To further confirm the above findings, we performed staining’s to specifically detect the presence of melanin and E. coli. Figure 3A (top) shows a Fontana-Masson stain, which predominantly marks melanin. The signals can be found in similar regions as the MSOT signals and the E. coli distribution based on antibody staining (bottom), suggesting that the signal observed in MSOT stems from melanin. Even though abundant bacteria are visible in the tumor in the control E. coli group, no appreciable melanin is visible, supporting that our MSOT images selectively detect melanin in tumors. Figure 3B shows the correlation between the mean intensity of Fontana-Masson staining against melanin and the MSOT signal at 24 h after injection. Three additional tumor-bearing mice per group were visually monitored until 72 h for melanin production (Fig. S1), with only the tumors corresponding to E-Tyr showing black coloring, indicating that melanin was produced in the tumor region. This demonstrates that MSOT can routinely detect melanin produced by tyrosinase-expressing bacteria deep in the tumor. Sufficient l-tyrosine is seemingly present in the tumor microenvironment for the secreted tyrosinase to produce melanin, and accumulation of E-Tyr was already detectable by 10 h after systemic injection in our tumor-bearing mice. Altogether, these findings support the potential of E-Tyr for MSOT-based theranostics. We further investigated the bacterial colonization in the vital organs and tumor of CT26 tumor-bearing Balb/c mice (Fig. S3). High bacterial counts were observed in the tumor of immunocompetent mice. No long-term mortality was recorded after bacterial injection of the bacteria and we furthermore confirmed absence of any damage in normal tissues (heart, lung, spleen liver) in bacteria-treated Balb/c athymic nu-/nu mice compared with PBS-treated mice (Fig. S4).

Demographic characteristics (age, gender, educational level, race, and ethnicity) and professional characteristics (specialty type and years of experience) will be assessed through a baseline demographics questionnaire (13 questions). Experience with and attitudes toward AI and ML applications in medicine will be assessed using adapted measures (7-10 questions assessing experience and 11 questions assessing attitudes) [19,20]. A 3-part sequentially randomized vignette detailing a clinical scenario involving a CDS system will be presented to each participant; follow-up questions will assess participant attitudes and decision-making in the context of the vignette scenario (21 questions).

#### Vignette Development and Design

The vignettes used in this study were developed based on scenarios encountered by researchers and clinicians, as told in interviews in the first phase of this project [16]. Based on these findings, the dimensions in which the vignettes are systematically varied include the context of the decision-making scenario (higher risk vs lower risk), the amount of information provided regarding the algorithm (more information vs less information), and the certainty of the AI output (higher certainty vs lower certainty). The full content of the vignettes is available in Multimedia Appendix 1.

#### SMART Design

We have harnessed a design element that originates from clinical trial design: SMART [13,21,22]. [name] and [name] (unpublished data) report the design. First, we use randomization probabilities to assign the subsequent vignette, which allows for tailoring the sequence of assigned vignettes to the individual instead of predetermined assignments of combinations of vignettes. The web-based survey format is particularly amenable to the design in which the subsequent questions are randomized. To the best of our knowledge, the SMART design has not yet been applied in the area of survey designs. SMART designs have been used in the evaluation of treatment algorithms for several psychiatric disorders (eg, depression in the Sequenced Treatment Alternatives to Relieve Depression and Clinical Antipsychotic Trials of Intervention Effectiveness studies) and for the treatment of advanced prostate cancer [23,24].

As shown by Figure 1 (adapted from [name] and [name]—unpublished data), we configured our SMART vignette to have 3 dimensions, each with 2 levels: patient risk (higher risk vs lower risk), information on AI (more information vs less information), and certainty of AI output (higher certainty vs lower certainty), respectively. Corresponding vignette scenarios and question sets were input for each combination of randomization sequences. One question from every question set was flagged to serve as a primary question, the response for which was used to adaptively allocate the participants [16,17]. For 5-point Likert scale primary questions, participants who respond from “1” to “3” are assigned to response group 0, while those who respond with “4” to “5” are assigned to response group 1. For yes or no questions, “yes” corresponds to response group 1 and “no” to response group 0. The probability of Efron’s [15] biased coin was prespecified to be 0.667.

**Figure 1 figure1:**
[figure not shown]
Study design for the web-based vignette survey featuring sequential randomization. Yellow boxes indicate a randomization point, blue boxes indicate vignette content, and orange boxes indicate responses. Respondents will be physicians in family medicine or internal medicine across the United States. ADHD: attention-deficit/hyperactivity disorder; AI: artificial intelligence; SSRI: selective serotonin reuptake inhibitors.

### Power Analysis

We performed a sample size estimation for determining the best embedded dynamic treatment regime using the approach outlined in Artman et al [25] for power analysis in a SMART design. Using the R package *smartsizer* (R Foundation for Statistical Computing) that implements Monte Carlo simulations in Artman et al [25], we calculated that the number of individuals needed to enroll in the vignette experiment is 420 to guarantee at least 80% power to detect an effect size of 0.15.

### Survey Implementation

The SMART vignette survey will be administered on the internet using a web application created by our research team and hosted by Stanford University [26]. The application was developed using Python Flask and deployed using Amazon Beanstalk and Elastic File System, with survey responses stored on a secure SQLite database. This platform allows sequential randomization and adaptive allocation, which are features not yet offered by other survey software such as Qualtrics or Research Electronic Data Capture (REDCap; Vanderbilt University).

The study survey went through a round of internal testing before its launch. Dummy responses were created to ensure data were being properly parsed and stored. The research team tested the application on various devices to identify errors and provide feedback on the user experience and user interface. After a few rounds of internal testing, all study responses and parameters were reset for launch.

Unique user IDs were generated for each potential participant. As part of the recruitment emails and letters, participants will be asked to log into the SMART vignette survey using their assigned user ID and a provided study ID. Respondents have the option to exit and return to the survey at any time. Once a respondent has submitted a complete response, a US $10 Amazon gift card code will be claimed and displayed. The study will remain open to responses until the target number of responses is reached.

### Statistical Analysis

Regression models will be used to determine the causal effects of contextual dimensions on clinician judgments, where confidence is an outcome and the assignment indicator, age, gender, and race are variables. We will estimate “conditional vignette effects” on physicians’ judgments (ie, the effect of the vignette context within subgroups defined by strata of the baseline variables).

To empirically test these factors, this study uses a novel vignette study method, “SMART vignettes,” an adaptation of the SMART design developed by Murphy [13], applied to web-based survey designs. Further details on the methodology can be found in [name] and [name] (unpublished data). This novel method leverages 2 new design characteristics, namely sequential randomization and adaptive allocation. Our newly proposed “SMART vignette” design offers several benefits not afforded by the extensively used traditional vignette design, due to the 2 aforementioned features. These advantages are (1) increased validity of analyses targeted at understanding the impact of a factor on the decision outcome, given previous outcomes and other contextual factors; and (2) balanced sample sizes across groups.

The challenges faced by current antitumor chemotherapeutics, such as high toxic side effects, inability to treat poorly oxygenated deep tumor tissue, and drug resistance, have prompted the development of alternative approaches26. Live tumor-targeting bacteria have generated interest due to their versatile capabilities for targeting and suppressing primary and metastatic tumors2,27. Bacteria can be made to preferentially accumulate within tumors, where they can deliver cancer-specific payloads, attract immune cells or initiate antitumor immune responses28. Furthermore, bacteria can be programmed via sophisticated genetic engineering to produce and deliver anticancer agents based on clinical needs. In addition to therapeutic payload delivery, bacteria can be engineered to diagnose and visualize tumors1,5,29,30,31. The ability to noninvasively monitor bacterial tumor targeting, as well as tumor interaction and proliferation, is uniquely suited for accurate diagnosis and therapeutic response predictions.